I hope that most people reading this post will already know a phishing scam when they see it, and what to do with it. Delete immediately, and whatever else you do, DO NOT RESPOND in anyway to the message. But I just received another venerable PayPal Phishing attempt, so I thought I should use the opportunity to point out a few things about the message for those that don’t already know how to spot a phishing attempt in an email message.
If you don’t know exactly what phishing is, here is a great definition at Wikipedia.
First, for those that are new to email, a bank or other financial institution will never request financial or login information in an email message. And they should not include a link to their site when asking that you login or change account information, though some still do. If you receive an email message like the one shown here, do not click on the link provided in the message. If you think it is an authentic communication from your financial institution, then use links other than those in the email to reach their website, e.g. your browser’s bookmarks, shortcuts you have on your desktop, etc. or better yet, call them on the phone.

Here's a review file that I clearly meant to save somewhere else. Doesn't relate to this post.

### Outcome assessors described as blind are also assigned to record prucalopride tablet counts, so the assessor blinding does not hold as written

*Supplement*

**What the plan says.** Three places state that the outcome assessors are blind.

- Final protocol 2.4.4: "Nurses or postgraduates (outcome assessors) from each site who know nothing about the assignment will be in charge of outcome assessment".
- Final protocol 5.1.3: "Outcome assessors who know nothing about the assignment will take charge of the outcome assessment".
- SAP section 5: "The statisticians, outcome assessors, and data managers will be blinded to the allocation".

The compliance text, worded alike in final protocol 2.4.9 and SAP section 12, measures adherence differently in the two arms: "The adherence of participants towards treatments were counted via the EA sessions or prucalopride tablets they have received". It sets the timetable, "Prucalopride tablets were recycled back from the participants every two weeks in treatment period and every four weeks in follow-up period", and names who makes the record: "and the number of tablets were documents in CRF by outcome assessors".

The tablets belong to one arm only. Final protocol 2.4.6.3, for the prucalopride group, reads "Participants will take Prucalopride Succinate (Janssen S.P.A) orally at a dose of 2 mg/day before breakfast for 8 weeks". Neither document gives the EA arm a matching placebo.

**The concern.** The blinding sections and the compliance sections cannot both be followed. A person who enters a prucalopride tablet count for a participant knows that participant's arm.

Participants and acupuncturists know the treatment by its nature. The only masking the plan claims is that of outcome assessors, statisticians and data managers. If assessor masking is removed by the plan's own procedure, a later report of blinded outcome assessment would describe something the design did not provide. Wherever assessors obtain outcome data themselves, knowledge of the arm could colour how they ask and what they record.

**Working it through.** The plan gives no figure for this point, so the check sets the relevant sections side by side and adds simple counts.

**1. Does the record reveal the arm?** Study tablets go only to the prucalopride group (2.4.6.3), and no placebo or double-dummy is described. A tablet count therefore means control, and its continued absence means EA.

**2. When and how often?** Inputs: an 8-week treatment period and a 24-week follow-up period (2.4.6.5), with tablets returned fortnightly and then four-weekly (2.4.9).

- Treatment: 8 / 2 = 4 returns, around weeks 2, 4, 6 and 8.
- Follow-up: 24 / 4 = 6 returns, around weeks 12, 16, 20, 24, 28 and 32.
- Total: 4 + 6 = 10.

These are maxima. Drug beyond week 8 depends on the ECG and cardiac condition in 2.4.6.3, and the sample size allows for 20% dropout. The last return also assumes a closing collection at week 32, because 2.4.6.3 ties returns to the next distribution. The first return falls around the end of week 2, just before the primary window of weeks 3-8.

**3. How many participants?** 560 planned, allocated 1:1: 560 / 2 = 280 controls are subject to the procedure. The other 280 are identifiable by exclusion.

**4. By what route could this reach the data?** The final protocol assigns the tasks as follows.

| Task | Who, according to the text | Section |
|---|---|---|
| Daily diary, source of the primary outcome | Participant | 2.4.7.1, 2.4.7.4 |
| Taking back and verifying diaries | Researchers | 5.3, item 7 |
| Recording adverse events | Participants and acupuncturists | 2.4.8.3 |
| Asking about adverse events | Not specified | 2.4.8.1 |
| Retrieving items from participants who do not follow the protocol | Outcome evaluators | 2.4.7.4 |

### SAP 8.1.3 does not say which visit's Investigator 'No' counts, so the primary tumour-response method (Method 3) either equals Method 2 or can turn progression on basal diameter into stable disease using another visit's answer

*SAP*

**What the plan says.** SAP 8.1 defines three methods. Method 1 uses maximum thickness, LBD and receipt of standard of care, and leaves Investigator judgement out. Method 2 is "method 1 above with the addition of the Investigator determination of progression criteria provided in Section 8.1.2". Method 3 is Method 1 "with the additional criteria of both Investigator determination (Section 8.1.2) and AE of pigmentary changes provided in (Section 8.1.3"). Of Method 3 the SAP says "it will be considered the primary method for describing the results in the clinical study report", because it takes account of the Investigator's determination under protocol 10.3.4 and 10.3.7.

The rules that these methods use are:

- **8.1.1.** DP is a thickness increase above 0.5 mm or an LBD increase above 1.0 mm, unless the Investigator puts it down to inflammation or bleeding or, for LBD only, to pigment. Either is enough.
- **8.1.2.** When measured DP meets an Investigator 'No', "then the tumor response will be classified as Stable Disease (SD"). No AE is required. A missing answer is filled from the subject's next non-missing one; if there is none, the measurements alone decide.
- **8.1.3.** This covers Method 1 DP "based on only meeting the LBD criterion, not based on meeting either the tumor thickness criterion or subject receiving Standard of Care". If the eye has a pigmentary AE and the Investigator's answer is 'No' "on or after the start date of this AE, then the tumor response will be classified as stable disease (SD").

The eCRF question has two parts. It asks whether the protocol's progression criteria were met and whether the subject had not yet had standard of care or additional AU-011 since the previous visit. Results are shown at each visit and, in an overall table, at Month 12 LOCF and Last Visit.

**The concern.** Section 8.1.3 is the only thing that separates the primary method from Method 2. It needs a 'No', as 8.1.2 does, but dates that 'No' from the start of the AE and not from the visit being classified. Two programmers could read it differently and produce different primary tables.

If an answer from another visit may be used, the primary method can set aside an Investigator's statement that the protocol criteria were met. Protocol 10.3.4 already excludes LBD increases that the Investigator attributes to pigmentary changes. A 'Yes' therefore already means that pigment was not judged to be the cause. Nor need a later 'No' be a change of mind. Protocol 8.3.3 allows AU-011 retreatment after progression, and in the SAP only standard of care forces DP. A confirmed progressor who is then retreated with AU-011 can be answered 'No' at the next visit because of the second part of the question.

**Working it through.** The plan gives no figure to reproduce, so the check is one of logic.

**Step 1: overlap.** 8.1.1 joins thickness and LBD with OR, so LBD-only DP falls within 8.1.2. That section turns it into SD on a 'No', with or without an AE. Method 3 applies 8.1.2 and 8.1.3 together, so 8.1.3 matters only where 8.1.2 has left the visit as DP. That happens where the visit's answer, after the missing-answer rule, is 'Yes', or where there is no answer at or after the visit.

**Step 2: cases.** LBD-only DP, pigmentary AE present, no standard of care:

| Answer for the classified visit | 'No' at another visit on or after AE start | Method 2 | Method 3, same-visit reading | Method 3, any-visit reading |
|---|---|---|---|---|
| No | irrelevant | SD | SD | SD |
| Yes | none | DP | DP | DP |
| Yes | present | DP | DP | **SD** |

If you look closely at the message, you can probably spot a few clues that this message is not authentic and did not originate from PayPal. Click on the image below to enlarge it and note the clues to this message’s criminal intent.